Acute tryptophan depletion in rats alters the relationship between cerebral blood flow and glucose metabolism independent of central serotonin

E.L. van Donkelaar*, L. Ferrington, A. Blokland, H.W.M. Steinbusch, J.H.H.J. Prickaerts, P.A. Kelly

*Corresponding author for this work

Research output: Contribution to journalArticleAcademicpeer-review


Acute tryptophan depletion (ATD) decreases the 5-HT precursor tryptophan (TRP) in blood and is used both clinically and preclinically to investigate the involvement of 5-HT in the development of depressive symptomatology. Depression is associated with both central 5-HT dysfunction and abnormalities in the normal relationship between regional cerebral blood flow (CBF) and glucose metabolism (CMRG). In this study, ATD was applied in Wistar rats to investigate the cerebrovascular effects of acute changes in peripheral TRP. Rats were orally fed with a protein-carbohydrate mixture, either containing or lacking TRP. Four hours later, CBF or CMRG was measured by quantitative autoradiographic imaging in 43 brain regions of interest (ROI). In plasma, ATD resulted in a 40% reduction in the ratio of TRP to the sum of other large neutral amino acids, but had no measurable effect upon TRP or 5-HT levels in hippocampus or prefrontal cortex. Nevertheless, ATD significantly reduced local CBF in 11 of the 43 brain ROIs, while local CMRG remained unchanged. Global analysis of all 43 ROIs revealed a close correlation between CBF and CMRG within both treatment groups. However, the overall ratio (=slope) after ATD (m=1.07) was significantly decreased compared to the control group (m=1.27), indicating a state of relative cerebral oligaemia. Since ATD induced a significant lowering of peripheral TRP, without affecting central TRP or 5-HT concentrations, the decrease in CBF and global change in the flow-metabolism relationship cannot be directly attributed to decreases in brain TRP availability. This could be explained if the raphe were selectively vulnerable to ATD, but the exact mechanism remains unknown. Nevertheless, these data suggest that cerebrovascular disturbances should be considered as a potential contributory factor in studies of serotonergic dysfunction, including depression, with important implications for imaging studies that use CBF alone as a measure of neuronal function.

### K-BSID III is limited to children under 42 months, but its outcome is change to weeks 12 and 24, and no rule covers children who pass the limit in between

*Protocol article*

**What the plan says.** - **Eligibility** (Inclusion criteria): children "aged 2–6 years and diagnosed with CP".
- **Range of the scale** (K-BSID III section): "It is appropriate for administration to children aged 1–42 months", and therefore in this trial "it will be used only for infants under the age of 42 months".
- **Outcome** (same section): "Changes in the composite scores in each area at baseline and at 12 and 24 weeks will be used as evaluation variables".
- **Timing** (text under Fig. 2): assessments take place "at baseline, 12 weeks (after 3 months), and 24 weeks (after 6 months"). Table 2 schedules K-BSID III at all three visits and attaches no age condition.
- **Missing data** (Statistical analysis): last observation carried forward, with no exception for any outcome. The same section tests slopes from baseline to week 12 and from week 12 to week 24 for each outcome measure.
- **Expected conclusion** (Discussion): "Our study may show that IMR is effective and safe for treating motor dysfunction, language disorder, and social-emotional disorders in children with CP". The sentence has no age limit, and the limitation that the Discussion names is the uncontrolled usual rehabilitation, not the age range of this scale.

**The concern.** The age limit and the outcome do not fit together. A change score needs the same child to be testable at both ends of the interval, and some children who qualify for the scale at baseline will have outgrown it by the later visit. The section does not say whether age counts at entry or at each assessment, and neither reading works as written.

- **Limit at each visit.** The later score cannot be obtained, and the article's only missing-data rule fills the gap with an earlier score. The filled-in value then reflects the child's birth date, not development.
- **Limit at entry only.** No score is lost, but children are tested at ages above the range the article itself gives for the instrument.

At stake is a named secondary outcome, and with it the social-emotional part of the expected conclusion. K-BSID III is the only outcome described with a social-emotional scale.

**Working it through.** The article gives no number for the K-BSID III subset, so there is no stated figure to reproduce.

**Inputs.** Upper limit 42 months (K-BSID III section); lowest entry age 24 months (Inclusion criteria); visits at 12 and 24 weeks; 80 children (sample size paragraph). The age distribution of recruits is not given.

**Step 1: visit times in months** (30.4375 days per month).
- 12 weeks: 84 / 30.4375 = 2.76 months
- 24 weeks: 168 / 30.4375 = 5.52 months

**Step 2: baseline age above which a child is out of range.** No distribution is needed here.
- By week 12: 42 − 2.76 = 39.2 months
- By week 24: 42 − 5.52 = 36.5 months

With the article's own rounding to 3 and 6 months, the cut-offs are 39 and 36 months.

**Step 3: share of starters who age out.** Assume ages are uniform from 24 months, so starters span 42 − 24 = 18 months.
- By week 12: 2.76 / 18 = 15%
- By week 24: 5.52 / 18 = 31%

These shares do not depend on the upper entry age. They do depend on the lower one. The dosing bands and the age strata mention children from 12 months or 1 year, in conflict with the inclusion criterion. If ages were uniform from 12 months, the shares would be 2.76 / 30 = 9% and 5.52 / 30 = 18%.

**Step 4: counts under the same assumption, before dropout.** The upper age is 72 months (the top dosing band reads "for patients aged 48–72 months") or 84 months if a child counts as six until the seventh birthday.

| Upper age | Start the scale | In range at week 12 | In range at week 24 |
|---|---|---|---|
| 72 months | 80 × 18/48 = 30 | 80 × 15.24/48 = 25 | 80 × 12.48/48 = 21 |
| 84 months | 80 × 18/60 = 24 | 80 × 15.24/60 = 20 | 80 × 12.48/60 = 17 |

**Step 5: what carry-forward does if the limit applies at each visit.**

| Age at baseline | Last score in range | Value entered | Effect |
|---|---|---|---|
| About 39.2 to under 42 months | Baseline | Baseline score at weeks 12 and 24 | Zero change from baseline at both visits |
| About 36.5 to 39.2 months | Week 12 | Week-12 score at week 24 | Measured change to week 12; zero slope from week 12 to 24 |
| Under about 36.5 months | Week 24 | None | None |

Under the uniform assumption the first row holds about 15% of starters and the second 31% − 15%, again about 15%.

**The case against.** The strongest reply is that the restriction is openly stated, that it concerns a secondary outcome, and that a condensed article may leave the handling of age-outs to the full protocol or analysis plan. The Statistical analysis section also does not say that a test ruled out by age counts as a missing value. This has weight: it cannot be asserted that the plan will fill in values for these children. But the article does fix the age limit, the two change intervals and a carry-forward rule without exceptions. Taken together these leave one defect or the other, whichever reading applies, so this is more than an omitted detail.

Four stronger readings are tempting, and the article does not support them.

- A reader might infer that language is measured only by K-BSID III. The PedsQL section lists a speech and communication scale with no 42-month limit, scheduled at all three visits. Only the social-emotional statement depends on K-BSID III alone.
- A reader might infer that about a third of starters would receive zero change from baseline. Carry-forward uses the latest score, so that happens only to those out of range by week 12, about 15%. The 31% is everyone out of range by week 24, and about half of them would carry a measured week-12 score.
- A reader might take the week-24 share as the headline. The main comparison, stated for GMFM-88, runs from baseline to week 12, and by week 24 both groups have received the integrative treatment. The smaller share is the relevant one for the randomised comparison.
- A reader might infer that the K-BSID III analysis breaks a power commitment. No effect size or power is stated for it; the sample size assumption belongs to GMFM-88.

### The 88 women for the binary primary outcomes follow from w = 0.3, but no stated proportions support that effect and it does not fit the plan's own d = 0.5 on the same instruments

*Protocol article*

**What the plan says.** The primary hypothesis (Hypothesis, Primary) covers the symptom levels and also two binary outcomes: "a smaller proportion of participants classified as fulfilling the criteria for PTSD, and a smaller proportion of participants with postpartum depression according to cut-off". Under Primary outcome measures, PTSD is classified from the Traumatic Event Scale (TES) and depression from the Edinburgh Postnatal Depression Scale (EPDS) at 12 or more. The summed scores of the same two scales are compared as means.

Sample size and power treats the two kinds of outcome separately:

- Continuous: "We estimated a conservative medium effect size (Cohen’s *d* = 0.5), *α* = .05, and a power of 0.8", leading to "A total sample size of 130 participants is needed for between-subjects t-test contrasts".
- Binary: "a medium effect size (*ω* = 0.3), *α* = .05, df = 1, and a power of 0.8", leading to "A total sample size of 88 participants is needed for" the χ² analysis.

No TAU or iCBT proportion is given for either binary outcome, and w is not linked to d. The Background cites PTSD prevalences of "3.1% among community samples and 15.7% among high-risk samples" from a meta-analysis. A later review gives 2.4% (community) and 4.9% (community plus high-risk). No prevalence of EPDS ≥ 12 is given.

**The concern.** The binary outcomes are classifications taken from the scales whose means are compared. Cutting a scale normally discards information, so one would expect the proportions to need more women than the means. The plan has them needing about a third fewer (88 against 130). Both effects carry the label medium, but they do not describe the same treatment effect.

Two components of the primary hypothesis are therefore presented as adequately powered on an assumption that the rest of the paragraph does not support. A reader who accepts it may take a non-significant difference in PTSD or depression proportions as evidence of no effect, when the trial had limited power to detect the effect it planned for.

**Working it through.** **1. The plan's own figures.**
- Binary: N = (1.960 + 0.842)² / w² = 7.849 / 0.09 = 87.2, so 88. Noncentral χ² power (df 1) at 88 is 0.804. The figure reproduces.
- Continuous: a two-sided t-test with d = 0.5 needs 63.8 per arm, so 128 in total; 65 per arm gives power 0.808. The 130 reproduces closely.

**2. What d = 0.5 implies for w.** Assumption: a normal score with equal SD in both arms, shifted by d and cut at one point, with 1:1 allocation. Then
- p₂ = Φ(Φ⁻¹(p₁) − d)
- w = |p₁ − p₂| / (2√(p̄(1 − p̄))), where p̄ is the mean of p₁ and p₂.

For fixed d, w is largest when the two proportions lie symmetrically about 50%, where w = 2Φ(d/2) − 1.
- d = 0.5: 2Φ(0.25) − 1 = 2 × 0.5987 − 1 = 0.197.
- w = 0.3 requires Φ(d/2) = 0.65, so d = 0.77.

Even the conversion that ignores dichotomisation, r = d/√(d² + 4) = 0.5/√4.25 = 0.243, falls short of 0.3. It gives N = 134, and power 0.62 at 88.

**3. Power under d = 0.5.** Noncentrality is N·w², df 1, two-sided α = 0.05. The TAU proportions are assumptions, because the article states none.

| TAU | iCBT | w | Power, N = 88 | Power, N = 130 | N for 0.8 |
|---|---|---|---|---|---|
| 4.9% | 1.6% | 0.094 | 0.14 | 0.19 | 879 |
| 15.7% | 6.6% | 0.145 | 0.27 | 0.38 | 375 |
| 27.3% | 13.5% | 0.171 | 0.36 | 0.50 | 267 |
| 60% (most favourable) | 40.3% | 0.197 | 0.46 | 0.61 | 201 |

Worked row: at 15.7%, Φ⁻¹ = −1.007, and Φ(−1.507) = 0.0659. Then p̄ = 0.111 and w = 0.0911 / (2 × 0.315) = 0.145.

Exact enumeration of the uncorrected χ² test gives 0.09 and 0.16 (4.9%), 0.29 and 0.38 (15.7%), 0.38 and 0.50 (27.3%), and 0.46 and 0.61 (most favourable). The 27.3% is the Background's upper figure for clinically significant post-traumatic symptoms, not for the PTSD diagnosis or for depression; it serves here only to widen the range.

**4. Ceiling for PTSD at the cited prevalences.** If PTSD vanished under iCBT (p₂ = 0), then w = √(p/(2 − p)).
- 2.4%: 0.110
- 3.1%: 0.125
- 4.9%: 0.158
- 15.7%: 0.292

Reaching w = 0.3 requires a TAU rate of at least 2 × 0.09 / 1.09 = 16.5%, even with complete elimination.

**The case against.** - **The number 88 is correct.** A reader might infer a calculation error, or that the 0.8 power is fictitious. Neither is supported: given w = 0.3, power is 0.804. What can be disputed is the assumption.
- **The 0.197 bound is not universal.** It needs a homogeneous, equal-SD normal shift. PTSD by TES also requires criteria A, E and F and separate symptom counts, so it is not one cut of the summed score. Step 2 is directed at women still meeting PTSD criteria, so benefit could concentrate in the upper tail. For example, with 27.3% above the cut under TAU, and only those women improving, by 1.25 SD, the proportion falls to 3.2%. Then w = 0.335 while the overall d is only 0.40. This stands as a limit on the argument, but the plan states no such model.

Original languageEnglish
Pages (from-to)683-694
Issue number2
Publication statusPublished - 1 Jan 2009


Dive into the research topics of 'Acute tryptophan depletion in rats alters the relationship between cerebral blood flow and glucose metabolism independent of central serotonin'. Together they form a unique fingerprint.

Cite this